$750m Bahrain bond 'to spur confidence'
Manama, November 21, 2011
Bahrain's $750 million Islamic bond issue last week was a part of the Kingdom's plan to create a yield curve, said a senior Central Bank of Bahrain (CBB) official.
'Bahrain's return to the sukuk market through a longer dated issue is a part of our desire to create a yield curve in the international sukuk market in the same way that we have in our domestic market,' said Shaikh Salman bin Isa Al Khalifa, executive director of banking operations at CBB.
The kingdom, hit by political upheaval earlier this year, drew $1.8 billion in demand for its seven-year bond, or sukuk, its first sovereign issue since March 2010, pricing it at a yield of 6.273 per cent on Wednesday.
'The strong demand from new and existing international investors is a confirmation of investor confidence in our credit, particularly in view of the volatile market backdrop,' Shaikh Salman said.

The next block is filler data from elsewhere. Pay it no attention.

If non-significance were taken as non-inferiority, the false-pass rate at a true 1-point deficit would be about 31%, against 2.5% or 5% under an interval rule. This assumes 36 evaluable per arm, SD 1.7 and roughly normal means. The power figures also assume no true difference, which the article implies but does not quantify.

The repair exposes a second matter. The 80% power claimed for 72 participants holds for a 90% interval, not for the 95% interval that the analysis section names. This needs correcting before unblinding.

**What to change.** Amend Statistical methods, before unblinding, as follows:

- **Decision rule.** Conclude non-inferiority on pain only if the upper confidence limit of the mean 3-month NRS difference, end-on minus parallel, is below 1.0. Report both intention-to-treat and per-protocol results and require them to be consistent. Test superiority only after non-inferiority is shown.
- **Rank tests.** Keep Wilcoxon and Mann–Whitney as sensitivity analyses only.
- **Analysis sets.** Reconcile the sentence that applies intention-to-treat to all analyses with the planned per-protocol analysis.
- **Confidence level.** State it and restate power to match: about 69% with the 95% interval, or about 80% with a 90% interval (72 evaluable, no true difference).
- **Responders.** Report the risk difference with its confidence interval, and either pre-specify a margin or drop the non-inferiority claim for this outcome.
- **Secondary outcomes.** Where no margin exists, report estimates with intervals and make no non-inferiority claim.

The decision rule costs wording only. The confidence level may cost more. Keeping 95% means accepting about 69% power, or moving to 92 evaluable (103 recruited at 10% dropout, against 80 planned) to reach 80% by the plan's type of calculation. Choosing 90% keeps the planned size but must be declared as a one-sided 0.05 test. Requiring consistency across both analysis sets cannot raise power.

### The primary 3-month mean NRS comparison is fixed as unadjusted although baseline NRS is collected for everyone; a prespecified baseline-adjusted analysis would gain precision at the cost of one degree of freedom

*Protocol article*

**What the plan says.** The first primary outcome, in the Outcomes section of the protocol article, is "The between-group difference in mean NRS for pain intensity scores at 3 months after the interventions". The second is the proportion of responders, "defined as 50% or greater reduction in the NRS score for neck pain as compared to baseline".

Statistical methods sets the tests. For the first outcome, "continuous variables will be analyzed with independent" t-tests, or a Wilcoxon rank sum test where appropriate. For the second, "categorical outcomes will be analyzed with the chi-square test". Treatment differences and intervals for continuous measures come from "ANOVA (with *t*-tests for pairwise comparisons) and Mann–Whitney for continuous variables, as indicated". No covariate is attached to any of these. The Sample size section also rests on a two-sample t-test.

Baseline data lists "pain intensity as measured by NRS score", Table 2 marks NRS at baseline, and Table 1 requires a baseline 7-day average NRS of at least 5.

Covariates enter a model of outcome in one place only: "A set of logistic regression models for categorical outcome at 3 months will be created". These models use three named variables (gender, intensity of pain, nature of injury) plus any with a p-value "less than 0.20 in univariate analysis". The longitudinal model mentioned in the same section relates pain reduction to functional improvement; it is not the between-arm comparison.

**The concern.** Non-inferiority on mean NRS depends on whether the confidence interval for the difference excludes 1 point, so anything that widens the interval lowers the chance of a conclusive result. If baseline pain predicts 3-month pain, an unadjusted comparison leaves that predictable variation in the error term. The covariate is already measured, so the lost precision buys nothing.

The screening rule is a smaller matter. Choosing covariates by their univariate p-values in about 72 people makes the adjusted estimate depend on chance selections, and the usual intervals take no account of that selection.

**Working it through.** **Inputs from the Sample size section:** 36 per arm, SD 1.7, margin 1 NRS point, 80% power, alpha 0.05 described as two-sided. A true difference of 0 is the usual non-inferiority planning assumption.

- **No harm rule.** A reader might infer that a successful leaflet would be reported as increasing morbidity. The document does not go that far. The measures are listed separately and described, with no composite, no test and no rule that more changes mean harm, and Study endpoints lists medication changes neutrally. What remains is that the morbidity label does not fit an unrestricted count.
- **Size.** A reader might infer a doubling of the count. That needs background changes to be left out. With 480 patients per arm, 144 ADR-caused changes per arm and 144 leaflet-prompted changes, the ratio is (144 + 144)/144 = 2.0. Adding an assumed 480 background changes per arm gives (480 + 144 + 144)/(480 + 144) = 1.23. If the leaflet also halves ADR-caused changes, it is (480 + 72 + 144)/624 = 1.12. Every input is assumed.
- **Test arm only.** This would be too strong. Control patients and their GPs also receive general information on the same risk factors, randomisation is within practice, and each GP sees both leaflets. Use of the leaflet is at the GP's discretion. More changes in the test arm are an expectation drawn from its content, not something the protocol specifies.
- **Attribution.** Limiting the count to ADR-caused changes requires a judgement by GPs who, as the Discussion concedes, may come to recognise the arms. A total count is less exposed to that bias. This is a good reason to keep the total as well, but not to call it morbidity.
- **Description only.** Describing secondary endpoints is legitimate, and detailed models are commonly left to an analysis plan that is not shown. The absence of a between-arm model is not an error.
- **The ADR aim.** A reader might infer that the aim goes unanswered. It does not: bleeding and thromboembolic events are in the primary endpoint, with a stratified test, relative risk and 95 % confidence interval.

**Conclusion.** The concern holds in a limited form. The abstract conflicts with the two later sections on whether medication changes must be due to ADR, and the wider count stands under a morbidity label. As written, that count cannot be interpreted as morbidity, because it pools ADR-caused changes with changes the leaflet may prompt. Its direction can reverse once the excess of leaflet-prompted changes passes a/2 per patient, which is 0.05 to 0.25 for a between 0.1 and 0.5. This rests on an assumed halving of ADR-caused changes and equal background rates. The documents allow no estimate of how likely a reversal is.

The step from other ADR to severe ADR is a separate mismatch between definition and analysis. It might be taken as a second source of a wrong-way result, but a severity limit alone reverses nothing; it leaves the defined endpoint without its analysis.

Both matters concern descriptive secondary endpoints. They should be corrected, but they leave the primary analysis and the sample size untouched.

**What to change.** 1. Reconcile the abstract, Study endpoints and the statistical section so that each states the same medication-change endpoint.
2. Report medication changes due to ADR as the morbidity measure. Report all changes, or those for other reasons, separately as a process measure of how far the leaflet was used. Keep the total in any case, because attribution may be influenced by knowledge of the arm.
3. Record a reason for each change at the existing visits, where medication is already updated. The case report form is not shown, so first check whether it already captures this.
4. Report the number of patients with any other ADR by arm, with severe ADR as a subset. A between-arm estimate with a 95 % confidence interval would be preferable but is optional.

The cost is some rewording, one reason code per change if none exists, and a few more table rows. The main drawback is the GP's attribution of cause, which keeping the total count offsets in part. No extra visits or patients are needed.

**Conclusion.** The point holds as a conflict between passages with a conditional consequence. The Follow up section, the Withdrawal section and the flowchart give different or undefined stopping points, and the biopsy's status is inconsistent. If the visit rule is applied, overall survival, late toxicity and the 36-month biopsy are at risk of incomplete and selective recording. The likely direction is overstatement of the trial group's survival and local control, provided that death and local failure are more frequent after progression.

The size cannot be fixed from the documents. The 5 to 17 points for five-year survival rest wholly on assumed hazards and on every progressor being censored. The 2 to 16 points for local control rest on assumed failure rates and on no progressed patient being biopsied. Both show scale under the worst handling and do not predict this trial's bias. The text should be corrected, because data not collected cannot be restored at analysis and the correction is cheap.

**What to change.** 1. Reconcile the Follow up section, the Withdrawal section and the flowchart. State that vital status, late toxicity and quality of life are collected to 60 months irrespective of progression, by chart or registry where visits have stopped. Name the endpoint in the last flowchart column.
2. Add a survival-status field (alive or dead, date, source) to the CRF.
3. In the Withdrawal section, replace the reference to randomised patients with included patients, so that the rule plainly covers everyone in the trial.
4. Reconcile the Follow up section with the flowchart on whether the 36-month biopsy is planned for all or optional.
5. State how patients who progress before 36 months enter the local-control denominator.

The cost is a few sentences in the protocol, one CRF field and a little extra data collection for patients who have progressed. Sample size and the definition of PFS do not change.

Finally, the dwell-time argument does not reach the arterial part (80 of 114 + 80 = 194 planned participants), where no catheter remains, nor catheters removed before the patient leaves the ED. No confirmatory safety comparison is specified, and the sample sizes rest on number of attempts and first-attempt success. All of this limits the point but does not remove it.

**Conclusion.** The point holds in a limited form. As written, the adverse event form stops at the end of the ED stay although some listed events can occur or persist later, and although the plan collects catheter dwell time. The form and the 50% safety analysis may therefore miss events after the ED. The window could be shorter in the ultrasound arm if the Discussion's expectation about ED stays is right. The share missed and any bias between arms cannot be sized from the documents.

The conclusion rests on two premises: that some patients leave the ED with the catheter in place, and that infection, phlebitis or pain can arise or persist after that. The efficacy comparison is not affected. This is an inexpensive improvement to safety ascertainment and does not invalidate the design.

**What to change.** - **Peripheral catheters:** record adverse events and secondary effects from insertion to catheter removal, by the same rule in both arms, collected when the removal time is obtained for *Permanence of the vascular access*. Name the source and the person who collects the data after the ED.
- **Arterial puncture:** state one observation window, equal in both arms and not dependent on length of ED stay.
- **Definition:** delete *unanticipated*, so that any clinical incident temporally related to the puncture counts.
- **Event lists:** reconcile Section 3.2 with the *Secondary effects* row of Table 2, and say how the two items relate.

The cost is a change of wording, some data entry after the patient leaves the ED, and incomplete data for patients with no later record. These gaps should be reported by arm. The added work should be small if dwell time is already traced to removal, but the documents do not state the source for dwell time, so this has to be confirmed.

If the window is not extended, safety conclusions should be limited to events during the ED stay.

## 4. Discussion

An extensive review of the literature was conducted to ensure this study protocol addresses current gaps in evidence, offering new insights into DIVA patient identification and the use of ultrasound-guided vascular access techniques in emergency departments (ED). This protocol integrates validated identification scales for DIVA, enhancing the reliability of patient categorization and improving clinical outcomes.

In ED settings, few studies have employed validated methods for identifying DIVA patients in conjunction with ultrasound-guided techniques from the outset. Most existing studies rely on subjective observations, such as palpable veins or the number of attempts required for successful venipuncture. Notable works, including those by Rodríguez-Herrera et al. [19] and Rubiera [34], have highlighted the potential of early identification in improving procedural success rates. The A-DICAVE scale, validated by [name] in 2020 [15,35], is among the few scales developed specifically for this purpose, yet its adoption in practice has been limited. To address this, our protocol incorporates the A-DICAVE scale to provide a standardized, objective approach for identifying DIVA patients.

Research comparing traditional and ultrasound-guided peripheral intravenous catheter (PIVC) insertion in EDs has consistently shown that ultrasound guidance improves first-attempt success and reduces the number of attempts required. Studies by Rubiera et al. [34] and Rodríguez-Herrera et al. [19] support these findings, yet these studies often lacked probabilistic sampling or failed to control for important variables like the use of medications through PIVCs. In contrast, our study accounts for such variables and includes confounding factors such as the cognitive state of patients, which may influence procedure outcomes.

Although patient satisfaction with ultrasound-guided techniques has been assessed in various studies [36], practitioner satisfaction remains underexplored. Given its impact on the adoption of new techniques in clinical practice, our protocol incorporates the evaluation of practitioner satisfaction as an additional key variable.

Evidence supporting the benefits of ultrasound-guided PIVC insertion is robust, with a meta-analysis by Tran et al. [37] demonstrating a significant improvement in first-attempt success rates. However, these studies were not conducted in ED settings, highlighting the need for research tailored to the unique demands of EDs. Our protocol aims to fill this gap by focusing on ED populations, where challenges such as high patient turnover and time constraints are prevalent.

The issue was its first seven-year international sukuk offering and the order book was allocated 62 per cent to Middle East investors, 20 per cent to Europeans and 12 per cent to Asians, the bank said.
Investor meetings ended in Saudi Arabia, Kuala Lumpur, London and Singapore last week and BNP Paribas, Citi and Standard Chartered were arranging the deal.
The CBB said certificates will be issued by the CBB International Sukuk Company and are expected to settle tomorrow. They will be listed on the London Stock Exchange.
Bahrain had looked to sell a $1 billion conventional bond at the beginning of the year but was forced to postpone plans because of the unrest.
Analysts said the issue may help Bahrain reduce its budget gap, set at 10.1 per cent of GDP, or BD835.7 million ($2.23 billion) this year. For 2012, the government forecasts a deficit of 8.8 per cent due to slightly lower spending, which at BD3.08 billion is 14 per cent higher than the original plan.
Analysts have forecast that Bahrain needed an average oil price of $108 to balance its budget and that it will see a fiscal deficit of 1.1 per cent of GDP in 2011.-TradeArabia News Service